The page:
Citation: Tan X, Tang H, Gong L, Xie L, Lei Y, Luo Z, He C, Ma J and Han S (2020) Integrating Genome-Wide Association Studies and Gene Expression Profiles With Chemical-Genes Interaction Networks to Identify Chemicals Associated With Colorectal Cancer. Front. Genet. 11:385. doi: 10.3389/fgene.2020.00385

Received: 18 July 2019; Accepted: 27 March 2020;
Published: 24 April 2020.

Edited by:

Ryan Matthew Layer, University of Colorado Boulder, United States

Reviewed by:

Shihao Shen, University of California, Los Angeles, United States
Lei Zhang, Soochow University, China

Copyright © 2020 Tan, Tang, Gong, Xie, Lei, Luo, He, Ma and Han. This is an open-access article distributed under the terms of the Creative Commons Attribution License (CC BY). The use, distribution or reproduction in other forums is permitted, provided the original author(s) and the copyright owner(s) are credited and that the original publication in this journal is cited, in accordance with accepted academic practice. No use, distribution or reproduction is permitted which does not comply with these terms.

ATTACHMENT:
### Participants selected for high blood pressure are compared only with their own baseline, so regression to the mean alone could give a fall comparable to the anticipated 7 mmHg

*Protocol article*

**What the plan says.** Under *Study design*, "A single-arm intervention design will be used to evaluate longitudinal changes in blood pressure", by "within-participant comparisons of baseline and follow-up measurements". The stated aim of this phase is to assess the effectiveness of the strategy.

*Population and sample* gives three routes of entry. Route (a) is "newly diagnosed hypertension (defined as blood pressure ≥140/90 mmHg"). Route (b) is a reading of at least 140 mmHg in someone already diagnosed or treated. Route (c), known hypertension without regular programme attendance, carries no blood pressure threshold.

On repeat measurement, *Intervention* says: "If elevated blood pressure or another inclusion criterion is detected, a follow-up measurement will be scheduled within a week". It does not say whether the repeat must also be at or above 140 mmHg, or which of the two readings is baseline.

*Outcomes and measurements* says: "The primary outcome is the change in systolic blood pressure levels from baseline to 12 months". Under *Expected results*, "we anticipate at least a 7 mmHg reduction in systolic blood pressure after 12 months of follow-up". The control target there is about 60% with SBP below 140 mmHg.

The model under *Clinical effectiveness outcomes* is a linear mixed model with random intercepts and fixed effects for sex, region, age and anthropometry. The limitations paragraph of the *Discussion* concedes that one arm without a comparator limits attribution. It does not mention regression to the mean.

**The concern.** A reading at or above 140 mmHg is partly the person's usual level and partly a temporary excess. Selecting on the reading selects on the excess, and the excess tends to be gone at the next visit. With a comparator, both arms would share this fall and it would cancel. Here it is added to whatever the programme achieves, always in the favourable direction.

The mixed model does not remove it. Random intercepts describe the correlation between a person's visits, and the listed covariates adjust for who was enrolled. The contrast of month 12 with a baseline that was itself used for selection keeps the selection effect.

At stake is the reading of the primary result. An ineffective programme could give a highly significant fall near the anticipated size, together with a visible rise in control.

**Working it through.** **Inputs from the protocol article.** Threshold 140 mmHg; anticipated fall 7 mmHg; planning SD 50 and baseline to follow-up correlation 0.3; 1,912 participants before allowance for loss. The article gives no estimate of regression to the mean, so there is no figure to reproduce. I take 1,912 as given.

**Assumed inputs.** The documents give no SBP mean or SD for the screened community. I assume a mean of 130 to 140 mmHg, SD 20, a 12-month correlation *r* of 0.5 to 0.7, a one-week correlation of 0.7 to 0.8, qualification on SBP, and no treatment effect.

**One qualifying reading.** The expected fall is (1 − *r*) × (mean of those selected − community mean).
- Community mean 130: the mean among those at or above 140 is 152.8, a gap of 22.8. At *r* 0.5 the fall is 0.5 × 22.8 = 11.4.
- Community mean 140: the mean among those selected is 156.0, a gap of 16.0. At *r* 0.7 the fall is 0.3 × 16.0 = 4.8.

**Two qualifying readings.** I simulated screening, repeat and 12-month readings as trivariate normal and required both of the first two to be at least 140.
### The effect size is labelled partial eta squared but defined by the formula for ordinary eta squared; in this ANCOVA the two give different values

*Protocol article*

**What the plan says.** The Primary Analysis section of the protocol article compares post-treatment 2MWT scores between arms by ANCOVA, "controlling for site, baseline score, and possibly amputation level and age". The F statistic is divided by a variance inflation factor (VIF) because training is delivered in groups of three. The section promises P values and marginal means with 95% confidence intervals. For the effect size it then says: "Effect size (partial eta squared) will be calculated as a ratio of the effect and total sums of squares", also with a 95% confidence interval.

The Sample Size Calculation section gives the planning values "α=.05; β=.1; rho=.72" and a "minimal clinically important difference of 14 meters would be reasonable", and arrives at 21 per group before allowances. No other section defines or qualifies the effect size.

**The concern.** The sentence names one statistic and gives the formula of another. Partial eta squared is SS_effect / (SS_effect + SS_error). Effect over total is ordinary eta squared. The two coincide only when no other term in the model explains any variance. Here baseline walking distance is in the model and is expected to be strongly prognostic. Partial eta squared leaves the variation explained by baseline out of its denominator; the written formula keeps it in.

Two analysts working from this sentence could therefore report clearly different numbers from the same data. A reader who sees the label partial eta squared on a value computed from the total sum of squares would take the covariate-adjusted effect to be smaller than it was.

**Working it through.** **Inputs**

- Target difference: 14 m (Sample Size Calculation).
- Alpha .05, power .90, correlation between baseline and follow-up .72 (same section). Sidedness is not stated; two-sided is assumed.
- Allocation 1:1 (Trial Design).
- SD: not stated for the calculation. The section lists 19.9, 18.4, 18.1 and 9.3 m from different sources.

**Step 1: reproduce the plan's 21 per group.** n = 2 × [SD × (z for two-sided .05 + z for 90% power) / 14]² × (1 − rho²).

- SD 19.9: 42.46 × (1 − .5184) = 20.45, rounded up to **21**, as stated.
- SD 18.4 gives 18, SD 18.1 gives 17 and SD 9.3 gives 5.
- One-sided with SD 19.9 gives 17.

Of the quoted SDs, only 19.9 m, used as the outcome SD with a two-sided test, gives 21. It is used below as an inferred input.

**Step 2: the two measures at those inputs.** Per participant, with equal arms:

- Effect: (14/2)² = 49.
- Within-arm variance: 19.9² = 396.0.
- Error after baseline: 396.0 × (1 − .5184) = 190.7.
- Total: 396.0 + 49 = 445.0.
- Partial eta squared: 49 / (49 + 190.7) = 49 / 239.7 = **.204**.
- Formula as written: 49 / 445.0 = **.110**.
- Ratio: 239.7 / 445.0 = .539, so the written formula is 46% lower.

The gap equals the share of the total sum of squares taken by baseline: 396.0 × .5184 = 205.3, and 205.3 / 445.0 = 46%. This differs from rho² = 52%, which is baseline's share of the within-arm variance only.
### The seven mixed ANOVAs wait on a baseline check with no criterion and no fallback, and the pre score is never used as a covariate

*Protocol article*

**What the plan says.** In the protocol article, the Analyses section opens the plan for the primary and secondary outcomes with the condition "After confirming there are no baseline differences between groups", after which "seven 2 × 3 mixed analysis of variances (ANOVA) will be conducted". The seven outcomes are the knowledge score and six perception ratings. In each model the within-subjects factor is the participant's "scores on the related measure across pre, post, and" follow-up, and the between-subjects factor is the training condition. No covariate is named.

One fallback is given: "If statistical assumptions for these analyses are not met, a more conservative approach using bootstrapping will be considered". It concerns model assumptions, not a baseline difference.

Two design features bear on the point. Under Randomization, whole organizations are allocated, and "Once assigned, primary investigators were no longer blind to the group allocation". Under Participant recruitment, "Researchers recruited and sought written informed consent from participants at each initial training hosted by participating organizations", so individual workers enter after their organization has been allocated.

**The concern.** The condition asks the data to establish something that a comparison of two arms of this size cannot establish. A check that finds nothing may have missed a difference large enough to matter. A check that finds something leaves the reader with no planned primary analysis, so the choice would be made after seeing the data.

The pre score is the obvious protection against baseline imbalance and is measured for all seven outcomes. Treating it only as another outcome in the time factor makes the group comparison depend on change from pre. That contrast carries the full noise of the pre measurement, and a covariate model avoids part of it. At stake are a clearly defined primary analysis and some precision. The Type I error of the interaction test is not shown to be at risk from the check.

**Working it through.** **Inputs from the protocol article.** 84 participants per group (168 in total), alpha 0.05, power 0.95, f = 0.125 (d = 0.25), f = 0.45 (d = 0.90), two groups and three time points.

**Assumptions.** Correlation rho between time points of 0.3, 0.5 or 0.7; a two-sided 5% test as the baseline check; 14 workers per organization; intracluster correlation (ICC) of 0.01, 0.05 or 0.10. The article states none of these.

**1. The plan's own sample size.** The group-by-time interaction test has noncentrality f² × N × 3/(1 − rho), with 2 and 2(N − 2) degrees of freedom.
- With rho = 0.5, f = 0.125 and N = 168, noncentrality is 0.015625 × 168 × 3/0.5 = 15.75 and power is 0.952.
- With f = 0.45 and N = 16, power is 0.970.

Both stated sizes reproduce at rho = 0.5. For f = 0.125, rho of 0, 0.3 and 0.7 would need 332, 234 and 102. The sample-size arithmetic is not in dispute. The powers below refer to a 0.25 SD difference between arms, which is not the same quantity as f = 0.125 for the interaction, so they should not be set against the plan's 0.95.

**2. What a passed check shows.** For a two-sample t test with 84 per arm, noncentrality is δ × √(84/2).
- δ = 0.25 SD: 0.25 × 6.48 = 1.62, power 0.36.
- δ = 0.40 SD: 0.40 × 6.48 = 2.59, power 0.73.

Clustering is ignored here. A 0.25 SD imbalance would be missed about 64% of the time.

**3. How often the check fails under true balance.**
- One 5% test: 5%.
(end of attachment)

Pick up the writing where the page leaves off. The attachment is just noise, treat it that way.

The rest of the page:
*Correspondence: Suxia Han, shan87@mail.xjtu.edu.cn